Turkish officials say plane hijacker was seeking help from the Pope

.- New light has been shed on the hijacking of a Turkish Airlines plane which was overtaken Tuesday.  Reports have now surfaced that a single, unarmed Turkish man hijacked the plane, saying that he had a message to deliver to Pope Benedict.  Initial reports indicated that two men had hijacked the plane in protest to the Pontiff’s upcoming trip to the country, the message now appears to be one seeking the Pope’s help.

Agence France Press reports that the single hijacker, identified as Hakan Ekinci, took charge of the airliner and made the aircraft’s crew believe he had an accomplice at the rear of the plane.

The plane was diverted to Brindisi, Italy where Ekinci gave himself up to police and released his unharmed hostages after apologizing to them.  According to AFP Ergun Ozkoseoglu called Turkish television prior to Ekinci’s surrender.  “He is now apologizing to everyone and is waving to us,” Ozkoseoglu told the NTV channel as other passengers could be heard breaking into applause in the background.

"There was no panic" throughout the standoff, Ozkoseoglu said.

Ekinci -- reportedly a Turkish convert to Christianity and a conscientious objector -- deserted the Turkish army in May, while on a one-day furlough from his Istanbul garrison and fled to Albania, where he made an unsuccessful bid for political asylum, Istanbul Governor, Muammer Guler said.

Ekinci was about to be deported to Turkey where he faced arrest, the Turkish embassy in Tirana earlier informed authorities in Ankara.

"We were going to arrest him at the airport and hand him over to the military authorities," Guler said.

He confirmed that Ekinci had written in late August to the Pope, seeking his help to avoid military service in Turkey. "We are looking into the issue," Guler said.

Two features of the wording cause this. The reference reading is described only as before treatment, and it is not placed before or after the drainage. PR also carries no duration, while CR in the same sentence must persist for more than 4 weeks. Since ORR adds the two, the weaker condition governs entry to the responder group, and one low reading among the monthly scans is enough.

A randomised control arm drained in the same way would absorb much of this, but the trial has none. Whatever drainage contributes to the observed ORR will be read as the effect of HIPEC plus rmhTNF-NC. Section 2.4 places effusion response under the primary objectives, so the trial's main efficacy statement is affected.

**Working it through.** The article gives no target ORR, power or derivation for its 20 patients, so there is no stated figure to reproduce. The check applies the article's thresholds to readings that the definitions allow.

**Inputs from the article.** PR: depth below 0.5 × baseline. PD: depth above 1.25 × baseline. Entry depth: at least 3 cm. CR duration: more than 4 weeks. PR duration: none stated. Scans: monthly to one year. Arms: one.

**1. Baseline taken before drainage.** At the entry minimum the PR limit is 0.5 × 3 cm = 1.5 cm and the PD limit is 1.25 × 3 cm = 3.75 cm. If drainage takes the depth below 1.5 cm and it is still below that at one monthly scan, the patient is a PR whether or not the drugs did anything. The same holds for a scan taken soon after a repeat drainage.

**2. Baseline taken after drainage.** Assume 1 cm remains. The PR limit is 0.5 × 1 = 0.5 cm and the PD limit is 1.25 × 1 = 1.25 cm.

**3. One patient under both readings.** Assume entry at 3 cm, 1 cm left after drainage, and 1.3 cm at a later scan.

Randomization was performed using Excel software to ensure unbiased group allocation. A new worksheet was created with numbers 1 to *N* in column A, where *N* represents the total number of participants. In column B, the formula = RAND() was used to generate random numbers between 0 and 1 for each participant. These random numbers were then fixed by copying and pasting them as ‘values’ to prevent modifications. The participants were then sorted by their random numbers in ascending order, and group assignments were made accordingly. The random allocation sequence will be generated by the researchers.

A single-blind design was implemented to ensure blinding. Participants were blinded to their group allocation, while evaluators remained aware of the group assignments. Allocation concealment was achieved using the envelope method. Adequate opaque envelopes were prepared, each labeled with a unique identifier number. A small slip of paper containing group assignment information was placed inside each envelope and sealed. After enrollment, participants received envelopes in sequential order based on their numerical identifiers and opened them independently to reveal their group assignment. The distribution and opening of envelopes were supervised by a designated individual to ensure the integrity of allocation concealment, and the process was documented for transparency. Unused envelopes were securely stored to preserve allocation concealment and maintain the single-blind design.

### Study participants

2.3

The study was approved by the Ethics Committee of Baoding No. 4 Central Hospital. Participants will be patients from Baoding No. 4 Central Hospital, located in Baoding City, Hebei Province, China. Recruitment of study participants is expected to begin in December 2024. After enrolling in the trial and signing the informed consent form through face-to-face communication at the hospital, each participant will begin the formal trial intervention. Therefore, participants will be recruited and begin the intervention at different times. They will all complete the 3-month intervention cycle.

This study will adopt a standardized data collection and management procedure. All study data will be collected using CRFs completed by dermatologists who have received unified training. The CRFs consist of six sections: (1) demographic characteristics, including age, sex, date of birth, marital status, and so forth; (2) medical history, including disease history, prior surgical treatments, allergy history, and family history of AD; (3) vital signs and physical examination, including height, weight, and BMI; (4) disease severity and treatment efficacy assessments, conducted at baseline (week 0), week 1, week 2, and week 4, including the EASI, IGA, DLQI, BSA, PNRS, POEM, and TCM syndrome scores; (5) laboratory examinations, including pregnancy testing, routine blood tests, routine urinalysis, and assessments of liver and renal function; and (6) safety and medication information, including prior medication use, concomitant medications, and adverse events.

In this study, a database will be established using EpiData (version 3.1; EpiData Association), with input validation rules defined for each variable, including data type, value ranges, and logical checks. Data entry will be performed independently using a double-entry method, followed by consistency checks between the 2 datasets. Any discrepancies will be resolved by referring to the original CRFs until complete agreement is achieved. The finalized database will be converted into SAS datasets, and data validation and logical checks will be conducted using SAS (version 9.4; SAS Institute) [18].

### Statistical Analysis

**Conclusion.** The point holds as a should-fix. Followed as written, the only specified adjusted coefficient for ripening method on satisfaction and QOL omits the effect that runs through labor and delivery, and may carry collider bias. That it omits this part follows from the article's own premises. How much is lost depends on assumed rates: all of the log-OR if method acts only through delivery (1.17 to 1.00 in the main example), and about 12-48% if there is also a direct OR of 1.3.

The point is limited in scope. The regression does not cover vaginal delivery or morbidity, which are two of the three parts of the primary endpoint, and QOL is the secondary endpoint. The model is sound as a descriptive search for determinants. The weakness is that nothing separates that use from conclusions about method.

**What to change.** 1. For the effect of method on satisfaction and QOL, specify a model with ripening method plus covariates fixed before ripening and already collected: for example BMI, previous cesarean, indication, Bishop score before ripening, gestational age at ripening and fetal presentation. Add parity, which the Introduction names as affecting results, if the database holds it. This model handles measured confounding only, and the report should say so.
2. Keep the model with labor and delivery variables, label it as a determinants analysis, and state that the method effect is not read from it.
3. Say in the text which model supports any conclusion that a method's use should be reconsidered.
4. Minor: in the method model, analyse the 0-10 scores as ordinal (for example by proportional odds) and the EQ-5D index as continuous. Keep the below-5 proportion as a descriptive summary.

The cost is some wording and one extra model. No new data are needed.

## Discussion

Transport Minister Binali Yildirim confirmed that Ekinici was seeking help from the Pope.  "These persons are seeking political asylum and have said so to the (Italian) police," Yildirim told NTV television before learning Ekinci had acted alone.

NTV also claimed to have a copy of the letter Ekinci wrote to the Holy Father reporting that it read, "Dear pope, I am a Christian and I do not want to serve in a Muslim army.”

He also wrote that he was living in a UN-run refugee camp "in a country that has friendly relations with Turkey" -- apparently Albania -- and feared being extradited to Turkey.

Guler said the hijacker entered the cockpit about 20 minutes after the plane took off from Tirana and threatened the pilots with a parcel which he said contained a bomb, the Anatolia news agency reported.

He asked the pilots to divert the plane to Rome, but was told there was not enough fuel and the aircraft eventually landed at Brindisi.

Earlier reports had stated that two men had hijacked the plane with a different message for the Pope.  The message was reportedly in the form of a protest to the Holy Father’s upcoming trip to Turkey.

When asked of a possible connection to the Pope’s upcoming trip, Turkish Airlines chief executive Candan Karlitekin had told NTV: "The cockpit was told that it was a protest of this nature."

The Vatican has remained steadfast in its determination that the Pope’s trip continue as scheduled, even after violent protests following the misunderstanding of the words he spoke in Germany last month.

Prior to the Pope’s comments on Islam at the University of Regensburg, many questioned his safety in Turkey.  In May a novel was published entitled, “Assassination of a Pope.”  The book is written about a Turkish gunman who assassinates the Holy Father on his trip.

Mehmet Ali Agca, the Turkish gunman who tried to assassinate Pope John Paul II, released a statement from prison two weeks ago, also warning Benedict not to visit.

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